FSIS Sets Resolutions for 2014

USDA's Food Safety and Inspection Service outlines goals to September, 2014

Published on: Dec 11, 2013

The USDA's Food Safety and Inspection Service Tuesday revealed the agency's resolutions for fiscal year 2014.

The resolutions – as part of the Annual Performance Plan – are released every year in December. The plan lists results the agency plans to achieve between now and the end of the fiscal year, in September, 2014.

"The goals listed in our APP are all measurable," USDA FSIS Deputy Administrator Phil Derfler wrote in a blog post. "By setting specific targets and measuring our progress throughout the year, we have a clearer picture of what is working well, which initiatives are not effective, and where we may not be challenging ourselves enough."

USDAs Food Safety and Inspection Service outlines goals to September, 2014. (USDA photo)
USDA's Food Safety and Inspection Service outlines goals to September, 2014. (USDA photo)

Derfler said FSIS makes the targets public to advance accountability. "We are giving the regulated industry, consumers, and other interested persons an overview of our priorities and of our expectations for the year ahead," he explained.

The number one priority in this year's APP is to reduce consumer exposure to Salmonella, a goal previously mentioned in a report released on Dec. 4.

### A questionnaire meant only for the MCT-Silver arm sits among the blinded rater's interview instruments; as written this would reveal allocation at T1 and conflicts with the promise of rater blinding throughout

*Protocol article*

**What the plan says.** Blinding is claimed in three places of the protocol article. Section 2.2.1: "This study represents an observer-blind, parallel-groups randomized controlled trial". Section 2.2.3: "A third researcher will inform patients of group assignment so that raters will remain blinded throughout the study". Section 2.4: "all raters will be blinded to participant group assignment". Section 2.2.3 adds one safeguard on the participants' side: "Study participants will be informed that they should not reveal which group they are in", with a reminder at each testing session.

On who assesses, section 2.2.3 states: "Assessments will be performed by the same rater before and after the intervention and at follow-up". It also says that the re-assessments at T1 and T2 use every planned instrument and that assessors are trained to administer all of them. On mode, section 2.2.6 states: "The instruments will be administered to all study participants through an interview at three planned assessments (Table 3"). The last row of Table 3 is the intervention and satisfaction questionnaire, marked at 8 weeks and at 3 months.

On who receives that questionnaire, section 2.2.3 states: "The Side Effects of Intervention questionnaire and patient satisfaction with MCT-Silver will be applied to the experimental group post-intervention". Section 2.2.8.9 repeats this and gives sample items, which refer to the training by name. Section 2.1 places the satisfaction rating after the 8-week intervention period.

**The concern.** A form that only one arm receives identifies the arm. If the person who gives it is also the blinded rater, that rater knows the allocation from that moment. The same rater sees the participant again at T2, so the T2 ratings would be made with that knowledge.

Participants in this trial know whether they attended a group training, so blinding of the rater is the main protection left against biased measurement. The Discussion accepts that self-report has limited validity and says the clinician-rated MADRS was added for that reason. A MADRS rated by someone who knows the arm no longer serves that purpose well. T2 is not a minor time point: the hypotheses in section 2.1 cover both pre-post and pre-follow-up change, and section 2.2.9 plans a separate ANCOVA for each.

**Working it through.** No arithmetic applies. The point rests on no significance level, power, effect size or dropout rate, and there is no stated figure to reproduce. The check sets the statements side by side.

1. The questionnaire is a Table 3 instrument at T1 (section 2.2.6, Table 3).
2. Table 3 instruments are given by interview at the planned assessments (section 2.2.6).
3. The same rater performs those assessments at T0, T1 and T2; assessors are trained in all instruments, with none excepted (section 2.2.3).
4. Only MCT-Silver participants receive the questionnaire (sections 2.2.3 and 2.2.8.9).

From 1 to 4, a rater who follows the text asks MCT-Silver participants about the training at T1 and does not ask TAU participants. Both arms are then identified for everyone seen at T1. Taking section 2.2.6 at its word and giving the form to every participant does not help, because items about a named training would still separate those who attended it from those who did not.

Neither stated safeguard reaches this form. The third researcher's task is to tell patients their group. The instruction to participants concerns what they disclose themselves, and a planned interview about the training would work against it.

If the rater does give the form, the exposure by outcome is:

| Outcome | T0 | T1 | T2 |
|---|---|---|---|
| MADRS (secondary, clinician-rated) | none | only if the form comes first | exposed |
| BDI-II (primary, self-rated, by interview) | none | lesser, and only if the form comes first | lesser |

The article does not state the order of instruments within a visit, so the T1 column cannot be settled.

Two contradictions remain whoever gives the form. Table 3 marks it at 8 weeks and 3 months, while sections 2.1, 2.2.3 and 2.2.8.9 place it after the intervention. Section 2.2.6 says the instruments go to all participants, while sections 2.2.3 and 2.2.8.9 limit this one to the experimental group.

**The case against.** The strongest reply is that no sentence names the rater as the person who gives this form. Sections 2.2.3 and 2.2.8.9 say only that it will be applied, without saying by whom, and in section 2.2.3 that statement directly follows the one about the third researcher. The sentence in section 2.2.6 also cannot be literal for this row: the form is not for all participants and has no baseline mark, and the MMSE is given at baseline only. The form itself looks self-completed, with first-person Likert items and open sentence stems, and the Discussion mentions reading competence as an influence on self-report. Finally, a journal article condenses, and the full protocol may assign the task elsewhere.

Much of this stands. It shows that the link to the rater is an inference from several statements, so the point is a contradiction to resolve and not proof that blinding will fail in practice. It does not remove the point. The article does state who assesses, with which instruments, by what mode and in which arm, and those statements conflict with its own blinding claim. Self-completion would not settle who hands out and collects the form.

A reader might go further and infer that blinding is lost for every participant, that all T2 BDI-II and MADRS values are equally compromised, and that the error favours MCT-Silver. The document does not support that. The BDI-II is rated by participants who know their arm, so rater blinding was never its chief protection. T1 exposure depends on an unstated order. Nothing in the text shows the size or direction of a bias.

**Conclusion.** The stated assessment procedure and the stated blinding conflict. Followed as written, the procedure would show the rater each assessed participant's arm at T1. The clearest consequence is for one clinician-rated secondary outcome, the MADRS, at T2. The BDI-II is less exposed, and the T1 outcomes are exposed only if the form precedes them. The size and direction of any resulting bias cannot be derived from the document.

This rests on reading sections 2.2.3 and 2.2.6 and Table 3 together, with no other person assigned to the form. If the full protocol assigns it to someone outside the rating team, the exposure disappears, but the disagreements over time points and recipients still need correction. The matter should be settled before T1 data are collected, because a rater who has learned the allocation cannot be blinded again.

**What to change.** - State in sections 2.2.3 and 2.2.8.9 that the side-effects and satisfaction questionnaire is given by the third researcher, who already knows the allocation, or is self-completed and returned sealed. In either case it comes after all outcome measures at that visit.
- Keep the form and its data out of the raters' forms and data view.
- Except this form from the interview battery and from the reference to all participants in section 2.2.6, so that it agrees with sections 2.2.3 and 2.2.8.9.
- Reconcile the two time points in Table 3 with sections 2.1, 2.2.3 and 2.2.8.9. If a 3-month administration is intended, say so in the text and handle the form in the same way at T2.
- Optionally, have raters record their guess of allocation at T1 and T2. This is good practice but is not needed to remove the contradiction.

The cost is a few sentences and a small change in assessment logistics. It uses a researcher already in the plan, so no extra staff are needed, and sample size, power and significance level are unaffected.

According to FSIS, illnesses from Salmonella have been steady, if not rising, in recent years. FSIS has proposed inspection modernization and data development, as well as consumer outreach tactics, to control Salmonella. FSIS estimates just by focusing inspectors' duties solely on food safety, at least 5,000 illnesses can be prevented each year.

"We committed to preventing as many illnesses as possible from Salmonella," Derfler said.

The goals fall in line with FSIS' efforts over the past several years to modernize operations and become more efficient and effective.

"Everything in this year's APP, and those from the past two years, is tied to one of the eight overriding goals that we set out for ourselves in our 2011-2016 Strategic Plan. We recognize we may not meet all of them, but we have to measure what we are doing to know how much progress we are making. This is not only good government, it is how we achieve our mission while being good stewards of taxpayer resources," Derfler wrote.

Other goals contained in the APP include maximizing domestic and international compliance with food safety policies and enhancing public education to advance food safety practices.

The plan also includes several goals under the strategic theme of understanding and influencing the farm-to-table continuum. Those goals include using science to understand foodborne illness trends and implementing policies to counteract existing and emerging risks.

Click here to read the complete APP.